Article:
Jürgen Schmidhuber's course

## MACHINE LEARNING & OPTIMIZATION II Most important course material for the exams: Algorithmic info basics (Beilage, PDF) as well as Hutter's slides on Solomonoff induction, MDL, etc (PDF) and the "fastest" algorithm (PDF).
 General Overview. This is a follow-up course (Vertiefungsfach) for those familiar with the material of Machine Learning & Bio-Inspired Optimization I, focusing on learning agents interacting with an initially unknown world. From foundations of algorithmic information theory to asymptotically optimal yet infeasible methods showing the ultimate limits of machine learning, and all the way down to practically useful tricks for recurrent nets. The preliminary outline below does not reflect the order of topics.
 Course material. We will often use the blackboard and ppt presentations. In the column below you will find links to supporting material. Don't worry; you won't have to learn all of this! During the lectures we will explain what's really relevant for the oral exams at the end of the semester. But of course students are encouraged to read more than that! Thanks to Marcus Hutter for some of the material. More on Recurrent Neural Networks. RNNs can implement complex algorithms, as opposed to the reactive input / output mappings of feedforward nets and SVMs. We deepen the discussion of ML/BIO I on gradient-based and evolutionary learning algorithms for RNNs.
 Preparation: 1. Repeat Chapter 2 of Beilage 2. Repeat LSTM tutorial, PDF.  Advanced Reinforcement Learning. We discuss methods for learning to maximize reward with non-reactive policies in realistic environments, where an agent needs to memorize previous inputs to act optimally. We also discuss ways of implementing artificial curiosity for improving some robot's world model.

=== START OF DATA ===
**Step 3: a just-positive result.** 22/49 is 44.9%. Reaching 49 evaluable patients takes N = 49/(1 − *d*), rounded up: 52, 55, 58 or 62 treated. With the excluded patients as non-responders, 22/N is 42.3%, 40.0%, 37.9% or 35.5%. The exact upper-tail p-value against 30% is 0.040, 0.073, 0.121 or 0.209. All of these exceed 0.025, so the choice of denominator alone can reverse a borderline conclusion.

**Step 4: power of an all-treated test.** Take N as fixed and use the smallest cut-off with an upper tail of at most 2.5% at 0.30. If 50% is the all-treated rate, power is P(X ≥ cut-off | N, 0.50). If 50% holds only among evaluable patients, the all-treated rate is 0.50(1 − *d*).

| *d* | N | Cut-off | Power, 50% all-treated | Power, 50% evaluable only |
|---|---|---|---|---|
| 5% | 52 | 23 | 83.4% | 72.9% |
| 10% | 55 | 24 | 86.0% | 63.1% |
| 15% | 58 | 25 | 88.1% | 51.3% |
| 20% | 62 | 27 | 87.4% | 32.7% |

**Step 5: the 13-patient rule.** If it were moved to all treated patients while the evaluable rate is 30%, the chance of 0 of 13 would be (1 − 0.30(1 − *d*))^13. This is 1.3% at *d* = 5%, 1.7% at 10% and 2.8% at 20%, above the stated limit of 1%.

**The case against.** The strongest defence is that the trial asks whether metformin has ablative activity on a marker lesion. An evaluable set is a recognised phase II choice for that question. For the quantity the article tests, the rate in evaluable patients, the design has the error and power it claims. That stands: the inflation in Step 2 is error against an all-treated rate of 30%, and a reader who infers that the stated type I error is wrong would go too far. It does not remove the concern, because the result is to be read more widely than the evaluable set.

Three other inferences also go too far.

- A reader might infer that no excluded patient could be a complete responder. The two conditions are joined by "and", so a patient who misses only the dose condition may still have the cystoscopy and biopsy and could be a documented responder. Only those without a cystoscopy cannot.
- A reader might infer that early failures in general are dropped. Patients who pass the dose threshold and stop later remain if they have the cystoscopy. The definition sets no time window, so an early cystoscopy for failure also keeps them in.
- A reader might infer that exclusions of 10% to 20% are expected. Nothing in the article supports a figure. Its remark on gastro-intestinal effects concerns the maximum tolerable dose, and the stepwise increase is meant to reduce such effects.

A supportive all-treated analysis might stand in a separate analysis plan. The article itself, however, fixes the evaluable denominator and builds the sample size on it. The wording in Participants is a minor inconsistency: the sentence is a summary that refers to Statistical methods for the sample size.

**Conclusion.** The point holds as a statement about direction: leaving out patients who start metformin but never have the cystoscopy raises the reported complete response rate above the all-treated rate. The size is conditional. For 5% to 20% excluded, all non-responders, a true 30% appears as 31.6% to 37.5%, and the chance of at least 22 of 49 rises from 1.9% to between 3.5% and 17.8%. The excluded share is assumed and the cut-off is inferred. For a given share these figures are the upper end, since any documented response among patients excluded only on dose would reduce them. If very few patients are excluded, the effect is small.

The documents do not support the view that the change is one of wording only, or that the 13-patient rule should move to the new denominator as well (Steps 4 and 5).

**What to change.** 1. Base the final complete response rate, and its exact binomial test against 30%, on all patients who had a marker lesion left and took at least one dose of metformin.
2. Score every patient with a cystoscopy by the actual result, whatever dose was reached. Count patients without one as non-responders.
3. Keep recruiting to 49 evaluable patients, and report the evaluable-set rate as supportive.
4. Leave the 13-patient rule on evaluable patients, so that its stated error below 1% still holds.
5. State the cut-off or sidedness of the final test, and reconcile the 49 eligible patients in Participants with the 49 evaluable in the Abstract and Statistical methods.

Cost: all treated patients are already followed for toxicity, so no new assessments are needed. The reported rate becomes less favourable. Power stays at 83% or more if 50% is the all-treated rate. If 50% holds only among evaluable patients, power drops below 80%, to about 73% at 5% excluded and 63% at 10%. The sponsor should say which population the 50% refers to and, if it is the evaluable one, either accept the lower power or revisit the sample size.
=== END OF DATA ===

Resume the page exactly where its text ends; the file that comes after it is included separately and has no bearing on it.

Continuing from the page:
1. Basic material: RL and POMDPs 2. Papers on RL and POMDPs 3. Papers on active exploration. Algorithmic Information Theory / Kolmogorov Complexity. We discuss fundamental notions of information, compressibility, regularity, pattern similarity, etc. This theory provides a basis for optimal universal learning machines.
 1. Basic material: chapter 2 of algorithmic info basics (PDF). 2. Generalized algorithmic information or Kolmogorov complexity. Optimal universal learners. Bayesian learning algorithms for predicting and maximizing utility in arbitrary unknown environments, assuming only that the environment follows computable probabilistic laws. These methods are optimal if we ignore computation time. They formalize Occam's Razor (simple solutions preferred).
 1. Overview: Universal learning machines 2. Basic material: chapters 3, 4, 5 of algorithmic info basics (PDF). 2. Hutter's slides on Solomonoff induction, MDL, etc (PDF). 3. Speed Prior  Optimal universal search techniques. We discuss general search techniques that are optimally efficient in various senses, including Levin's universal search, Hutter's fastest algorithm for all well-defined problems, and Gödel machines.
 1. Basic material: chapter 6 of algorithmic info basics (PDF). 2. Optimal search overview 3. Hutter's "fastest" algorithm for all well-defined problems (PDF). 4. Optimal ordered problem solver 5. Gödel machine.